Jul 23, 2014

misc: cool things about onenote

onenote has been my constant companion for many years now. between onenote and outlook, i can’t think of very many things that can’t be effectively managed, tasked, or tracked -- at least from a day-to-day perspective. i found some pretty cool things about onenote recently that i thought i’d share: subpages and onetastic.



Snagit screen capturefor those of that don’t know, i’m an avid pool player. naturally, since i use onenote, i’m a pool player that likes to keep a lot of notes about billiards as you can see in the screenshot.

the first thing i want to point out is onenote allows the use of subpages. i went for far too long without knowing that. if you look at #1, you can see how onenote looks when you collapse subpages. #2 is the expanded view.

once you collect your pages as subpages, it makes managing them easier since you can work with them in bulk (move, copy, delete, cut, etc.)

to create a subpage, right-click the page tab and choose make subpage. the shortcut trick to make or promote a subpage is to drag the page tab left or right with your mouse as shown below.

Snagit screen capture



i stumbled on this gem while i was looking for a tool to apply styles like you can in pretty much every other office product. enter onetastic. onetastic for microsoft onenote is an amazing collection of tools Snagit screen capturethat integrate directly with onenote. since most of the tools are macros, it’s as extensible as you want to make it. so far, i’ve found that their collection of macros is more than enough for me.

if you’re a heavy onenote user, it’s definitely worth checking. i found all kinds of other cool macros like sorting pages, creating a table of content, search & highlight, etc.




onenote 2013 keyboard shortcuts

Jun 4, 2014

excel: my first use of power query (and i love it)

let’s face it. if you’re a techie and you don’t use excel, you are not peeking out your geeking out. :o) i use excel for a number of different things. it’s a really powerful program which can handle doing much more than figuring out how much i’ve spent on lunch over the last three months.

at teched, i got my first taste of power query during some of the hands-on-labs (available online for free now.) something came up recently that gave me a chance to explore it a bit more to see its value. let’s explore a scenario where your organization is absorbed or is absorbing another organization. after a domain migration, human resources decides they want to start over with new employee IDs.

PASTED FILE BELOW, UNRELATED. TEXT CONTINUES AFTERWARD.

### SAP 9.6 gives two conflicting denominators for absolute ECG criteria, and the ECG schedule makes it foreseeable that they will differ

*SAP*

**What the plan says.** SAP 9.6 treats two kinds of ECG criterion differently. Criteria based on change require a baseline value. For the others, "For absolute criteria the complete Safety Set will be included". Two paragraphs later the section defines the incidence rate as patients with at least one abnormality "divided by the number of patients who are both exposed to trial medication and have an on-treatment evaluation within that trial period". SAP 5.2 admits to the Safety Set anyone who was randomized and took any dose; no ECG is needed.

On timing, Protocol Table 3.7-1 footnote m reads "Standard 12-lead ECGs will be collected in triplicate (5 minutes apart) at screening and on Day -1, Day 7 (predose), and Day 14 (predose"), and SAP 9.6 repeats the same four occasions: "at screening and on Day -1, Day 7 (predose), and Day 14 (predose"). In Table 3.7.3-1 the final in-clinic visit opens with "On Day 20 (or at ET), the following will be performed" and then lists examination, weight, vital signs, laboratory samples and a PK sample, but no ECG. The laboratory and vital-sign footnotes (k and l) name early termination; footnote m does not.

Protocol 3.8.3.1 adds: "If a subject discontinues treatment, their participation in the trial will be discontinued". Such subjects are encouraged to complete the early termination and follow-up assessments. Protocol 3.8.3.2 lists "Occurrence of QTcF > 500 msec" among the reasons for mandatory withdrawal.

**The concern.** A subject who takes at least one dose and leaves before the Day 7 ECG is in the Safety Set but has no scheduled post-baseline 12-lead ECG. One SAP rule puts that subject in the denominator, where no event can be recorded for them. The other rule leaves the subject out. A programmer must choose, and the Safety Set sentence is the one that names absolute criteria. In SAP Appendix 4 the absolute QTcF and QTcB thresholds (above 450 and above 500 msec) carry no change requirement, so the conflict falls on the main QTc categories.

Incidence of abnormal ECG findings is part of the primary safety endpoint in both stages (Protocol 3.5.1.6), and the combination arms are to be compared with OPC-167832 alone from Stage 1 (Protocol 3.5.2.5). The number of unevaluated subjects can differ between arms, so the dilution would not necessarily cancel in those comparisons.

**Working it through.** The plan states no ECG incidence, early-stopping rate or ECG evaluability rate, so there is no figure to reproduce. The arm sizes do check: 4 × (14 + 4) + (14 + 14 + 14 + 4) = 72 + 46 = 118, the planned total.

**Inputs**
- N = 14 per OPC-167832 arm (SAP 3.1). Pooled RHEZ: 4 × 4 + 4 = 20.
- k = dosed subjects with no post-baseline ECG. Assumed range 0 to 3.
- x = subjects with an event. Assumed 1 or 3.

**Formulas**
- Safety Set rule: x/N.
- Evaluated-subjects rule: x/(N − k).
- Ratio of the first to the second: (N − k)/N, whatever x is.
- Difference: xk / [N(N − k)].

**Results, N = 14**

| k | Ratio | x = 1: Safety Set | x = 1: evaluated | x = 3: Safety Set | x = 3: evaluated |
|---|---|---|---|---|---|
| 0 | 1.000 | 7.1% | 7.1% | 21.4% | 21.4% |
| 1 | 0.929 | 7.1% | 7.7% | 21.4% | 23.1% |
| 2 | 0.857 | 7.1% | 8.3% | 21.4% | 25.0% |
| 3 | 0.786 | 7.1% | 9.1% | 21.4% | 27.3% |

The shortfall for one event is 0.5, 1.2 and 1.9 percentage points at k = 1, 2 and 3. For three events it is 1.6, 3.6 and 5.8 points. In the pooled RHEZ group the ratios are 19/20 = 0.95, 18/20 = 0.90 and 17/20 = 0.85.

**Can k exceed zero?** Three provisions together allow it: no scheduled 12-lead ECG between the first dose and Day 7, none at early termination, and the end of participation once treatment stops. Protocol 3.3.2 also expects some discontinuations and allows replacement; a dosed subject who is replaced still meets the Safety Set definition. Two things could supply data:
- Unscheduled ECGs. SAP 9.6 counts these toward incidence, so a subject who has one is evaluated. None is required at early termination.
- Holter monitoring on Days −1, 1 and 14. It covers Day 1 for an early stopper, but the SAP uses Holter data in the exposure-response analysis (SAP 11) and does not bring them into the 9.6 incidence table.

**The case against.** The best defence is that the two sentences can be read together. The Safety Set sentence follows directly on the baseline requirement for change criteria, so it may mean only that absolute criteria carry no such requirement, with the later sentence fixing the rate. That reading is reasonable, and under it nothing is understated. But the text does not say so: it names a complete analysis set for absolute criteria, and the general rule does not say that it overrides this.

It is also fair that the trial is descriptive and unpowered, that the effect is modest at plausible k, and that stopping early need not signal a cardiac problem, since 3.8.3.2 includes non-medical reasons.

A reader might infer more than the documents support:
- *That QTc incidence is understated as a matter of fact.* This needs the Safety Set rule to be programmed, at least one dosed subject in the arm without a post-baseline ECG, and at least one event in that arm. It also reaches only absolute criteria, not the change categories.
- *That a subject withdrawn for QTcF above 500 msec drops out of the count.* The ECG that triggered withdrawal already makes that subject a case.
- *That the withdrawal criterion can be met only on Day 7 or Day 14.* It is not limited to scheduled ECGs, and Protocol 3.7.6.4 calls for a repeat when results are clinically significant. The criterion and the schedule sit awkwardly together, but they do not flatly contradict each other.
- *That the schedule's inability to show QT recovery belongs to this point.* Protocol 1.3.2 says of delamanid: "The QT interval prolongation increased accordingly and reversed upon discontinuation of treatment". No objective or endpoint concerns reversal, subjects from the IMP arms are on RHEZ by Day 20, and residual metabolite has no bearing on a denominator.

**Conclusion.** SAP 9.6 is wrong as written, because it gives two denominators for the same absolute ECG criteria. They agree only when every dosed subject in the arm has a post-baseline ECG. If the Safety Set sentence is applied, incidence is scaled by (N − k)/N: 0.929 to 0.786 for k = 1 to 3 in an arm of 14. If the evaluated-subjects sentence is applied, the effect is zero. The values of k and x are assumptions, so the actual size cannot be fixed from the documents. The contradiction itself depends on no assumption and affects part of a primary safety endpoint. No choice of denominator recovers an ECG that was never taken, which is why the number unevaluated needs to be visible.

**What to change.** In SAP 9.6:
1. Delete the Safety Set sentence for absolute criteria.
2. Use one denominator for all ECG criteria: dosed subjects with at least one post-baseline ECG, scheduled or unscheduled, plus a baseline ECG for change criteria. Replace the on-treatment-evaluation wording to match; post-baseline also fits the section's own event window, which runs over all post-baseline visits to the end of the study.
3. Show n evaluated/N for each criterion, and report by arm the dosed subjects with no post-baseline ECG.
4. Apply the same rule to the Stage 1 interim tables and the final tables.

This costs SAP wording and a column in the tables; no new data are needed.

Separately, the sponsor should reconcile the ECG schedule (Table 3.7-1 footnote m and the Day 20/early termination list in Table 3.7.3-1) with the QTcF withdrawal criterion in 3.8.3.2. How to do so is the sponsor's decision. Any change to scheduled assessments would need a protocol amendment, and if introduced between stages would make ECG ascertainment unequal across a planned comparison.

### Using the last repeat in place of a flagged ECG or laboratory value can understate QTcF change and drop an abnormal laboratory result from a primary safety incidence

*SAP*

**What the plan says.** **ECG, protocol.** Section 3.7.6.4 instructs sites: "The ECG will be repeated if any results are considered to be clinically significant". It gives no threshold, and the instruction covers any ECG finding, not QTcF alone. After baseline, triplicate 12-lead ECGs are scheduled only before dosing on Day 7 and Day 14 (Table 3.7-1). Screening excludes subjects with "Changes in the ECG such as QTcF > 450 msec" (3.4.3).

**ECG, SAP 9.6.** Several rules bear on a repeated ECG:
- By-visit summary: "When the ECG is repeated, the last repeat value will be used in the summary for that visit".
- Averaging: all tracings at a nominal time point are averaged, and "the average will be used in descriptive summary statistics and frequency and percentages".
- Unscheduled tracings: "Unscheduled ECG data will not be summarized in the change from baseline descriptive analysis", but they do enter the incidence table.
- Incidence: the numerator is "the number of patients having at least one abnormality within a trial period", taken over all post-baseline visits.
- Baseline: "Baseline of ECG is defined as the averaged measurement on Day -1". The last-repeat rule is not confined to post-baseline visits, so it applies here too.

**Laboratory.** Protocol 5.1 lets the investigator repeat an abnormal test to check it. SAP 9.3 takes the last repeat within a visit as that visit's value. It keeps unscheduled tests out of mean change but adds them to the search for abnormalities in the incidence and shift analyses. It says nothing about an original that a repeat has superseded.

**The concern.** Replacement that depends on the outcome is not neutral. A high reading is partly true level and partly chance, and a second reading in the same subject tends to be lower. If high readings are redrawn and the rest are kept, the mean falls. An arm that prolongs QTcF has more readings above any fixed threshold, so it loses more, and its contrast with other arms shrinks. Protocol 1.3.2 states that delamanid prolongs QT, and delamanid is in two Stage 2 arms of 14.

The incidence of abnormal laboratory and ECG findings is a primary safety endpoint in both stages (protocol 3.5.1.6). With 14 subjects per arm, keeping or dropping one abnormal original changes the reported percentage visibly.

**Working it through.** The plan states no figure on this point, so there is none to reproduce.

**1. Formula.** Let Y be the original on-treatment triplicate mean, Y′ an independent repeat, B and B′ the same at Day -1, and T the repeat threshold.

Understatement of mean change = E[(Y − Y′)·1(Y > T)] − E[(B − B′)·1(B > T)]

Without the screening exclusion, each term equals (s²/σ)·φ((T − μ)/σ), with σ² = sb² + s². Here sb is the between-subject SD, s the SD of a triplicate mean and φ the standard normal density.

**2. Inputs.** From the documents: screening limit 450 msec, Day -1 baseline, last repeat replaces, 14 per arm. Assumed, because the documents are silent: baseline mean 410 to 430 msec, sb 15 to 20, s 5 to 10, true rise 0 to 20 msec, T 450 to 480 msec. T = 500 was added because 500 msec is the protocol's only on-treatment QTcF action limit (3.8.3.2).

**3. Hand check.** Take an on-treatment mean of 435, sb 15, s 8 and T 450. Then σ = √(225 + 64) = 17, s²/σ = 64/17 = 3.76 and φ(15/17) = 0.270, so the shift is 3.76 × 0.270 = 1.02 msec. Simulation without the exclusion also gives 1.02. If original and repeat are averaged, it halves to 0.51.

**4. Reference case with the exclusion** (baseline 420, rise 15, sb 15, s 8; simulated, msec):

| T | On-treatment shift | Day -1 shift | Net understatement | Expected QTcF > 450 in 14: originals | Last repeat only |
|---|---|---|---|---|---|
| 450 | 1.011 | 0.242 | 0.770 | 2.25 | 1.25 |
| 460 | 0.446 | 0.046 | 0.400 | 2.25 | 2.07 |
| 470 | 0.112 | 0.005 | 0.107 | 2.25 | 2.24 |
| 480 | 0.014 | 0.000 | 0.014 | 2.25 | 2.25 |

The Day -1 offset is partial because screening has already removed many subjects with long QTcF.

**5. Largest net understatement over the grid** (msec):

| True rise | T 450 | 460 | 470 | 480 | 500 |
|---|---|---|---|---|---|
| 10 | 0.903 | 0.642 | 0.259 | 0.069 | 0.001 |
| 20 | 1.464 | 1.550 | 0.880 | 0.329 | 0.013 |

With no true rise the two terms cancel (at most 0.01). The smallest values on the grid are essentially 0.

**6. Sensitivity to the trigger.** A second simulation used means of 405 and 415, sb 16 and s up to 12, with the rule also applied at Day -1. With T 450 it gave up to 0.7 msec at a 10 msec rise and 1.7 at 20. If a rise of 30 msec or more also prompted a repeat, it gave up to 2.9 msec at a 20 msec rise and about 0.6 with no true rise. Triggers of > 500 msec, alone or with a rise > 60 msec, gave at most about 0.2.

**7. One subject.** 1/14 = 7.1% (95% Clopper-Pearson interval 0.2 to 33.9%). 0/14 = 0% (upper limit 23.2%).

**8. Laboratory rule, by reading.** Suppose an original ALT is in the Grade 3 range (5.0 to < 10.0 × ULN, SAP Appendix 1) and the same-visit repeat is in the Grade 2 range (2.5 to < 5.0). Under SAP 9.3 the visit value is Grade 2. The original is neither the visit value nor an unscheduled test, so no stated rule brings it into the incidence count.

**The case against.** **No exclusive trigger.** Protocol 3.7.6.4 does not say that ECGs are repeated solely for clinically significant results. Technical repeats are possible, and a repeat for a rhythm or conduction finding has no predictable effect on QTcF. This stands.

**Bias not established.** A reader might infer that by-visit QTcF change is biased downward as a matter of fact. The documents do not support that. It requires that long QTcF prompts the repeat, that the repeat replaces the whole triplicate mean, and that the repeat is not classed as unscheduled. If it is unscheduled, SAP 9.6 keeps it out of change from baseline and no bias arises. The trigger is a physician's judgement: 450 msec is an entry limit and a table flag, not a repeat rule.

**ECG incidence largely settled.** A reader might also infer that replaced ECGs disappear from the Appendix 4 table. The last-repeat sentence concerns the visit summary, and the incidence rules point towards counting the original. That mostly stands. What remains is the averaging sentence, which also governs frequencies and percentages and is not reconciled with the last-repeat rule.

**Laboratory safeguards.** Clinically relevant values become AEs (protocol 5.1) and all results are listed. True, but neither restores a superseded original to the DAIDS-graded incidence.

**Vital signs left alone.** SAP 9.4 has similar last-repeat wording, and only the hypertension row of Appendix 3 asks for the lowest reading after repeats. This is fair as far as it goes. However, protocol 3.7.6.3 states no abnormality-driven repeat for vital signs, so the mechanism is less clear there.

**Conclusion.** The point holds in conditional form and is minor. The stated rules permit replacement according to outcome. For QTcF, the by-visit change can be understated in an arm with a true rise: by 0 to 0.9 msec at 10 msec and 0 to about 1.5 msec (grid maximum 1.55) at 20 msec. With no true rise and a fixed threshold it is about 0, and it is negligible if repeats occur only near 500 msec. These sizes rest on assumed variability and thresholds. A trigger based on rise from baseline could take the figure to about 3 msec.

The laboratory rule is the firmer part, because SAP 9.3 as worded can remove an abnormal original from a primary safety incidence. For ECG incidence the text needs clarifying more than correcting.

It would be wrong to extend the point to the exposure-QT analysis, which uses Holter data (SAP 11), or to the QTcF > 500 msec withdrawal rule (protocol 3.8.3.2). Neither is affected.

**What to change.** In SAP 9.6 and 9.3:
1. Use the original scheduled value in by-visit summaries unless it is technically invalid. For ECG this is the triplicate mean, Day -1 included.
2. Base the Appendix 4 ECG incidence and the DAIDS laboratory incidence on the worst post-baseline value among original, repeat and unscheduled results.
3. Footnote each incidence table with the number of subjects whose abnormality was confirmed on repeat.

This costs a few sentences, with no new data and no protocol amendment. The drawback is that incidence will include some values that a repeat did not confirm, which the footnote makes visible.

HR provides you with a file claiming it has all the information you need. (and clearly, you’ve no reason to doubt their claim.) upon examining you file, you notice that the only thing in the file is a column with the old employee ID and a column with the new employee ID.

drawing from your history, you know that employeeID is not an indexed attribute in active directory and would take quite a length of time to query each user by their old employeeID and write their new one. you’re also short on time to get any changes to the AD schema pushed through.

knowing you’ll need it, you create your own export of user ID and employee ID from active directory. game on.



the way i would have approached this in the past (and did to be honest until my colleague encouraged me to use power query) is to create two sheets in excel. one sheet would contain the information from HR, and the other would contain the information from AD. from the HR sheet, you could run a vlookup formula in a new column, pulling the user IDs that match from AD.



i’m about to demonstrate is magic, my friends. magic known as PFM… the purest kind available. i’m going to take one file that looks with just the old id and the new id and merge it with another that contains the old id and the user id ending up with a new dataset that contains the old id, the new id, and the user id. there’s also a little wrinkle here. the new id value they want starts with a leading zero. excel loves converting them which basically switches it to a number, removing the leading zero. no problem.

here’s a sample of how the files look:


  1. open excel (DUH) and start with a blank worksheet.
  2. if you haven’t downloaded power query, you will need to do that first.
  3. switch to the power query tab.
  4. select from file > from csv.
  5. open the first .csv file.

everything looks good except that leading 0 problem. hell, even the first row header was automatically applied. the leading 0 is a non-issue since it can be changed as an applied step!

  1. change the query name to emplIDs.
  2. click the new id column.
  3. right-click the new id column and choose change type > text.
  4. make sure the old id column stays as number. if not, change the type to number.
  5. under load settings, choose load to data model only.
  6. click apply & close.


you can’t see it in the worksheet, but have faith in magic that it’s all there (or use the peek by hovering your mouse over the query.)


let’s work on getting the merged results from both files into a worksheet now that we have a dataset with which we can combine.

  1. on the power query tab, choose from file > from csv.
  2. open the second file.
  3. name the query userIDs.
  4. choose merge queries from the ribbon bar.
  5. drop down the query selection and choose emplIDs.
  6. select the old id column in both tables and click OK.

a new column now shows up in the query with a peculiar little symbol image and values that state Table. we need to indicate what we want to pull back from the emplIDs data model.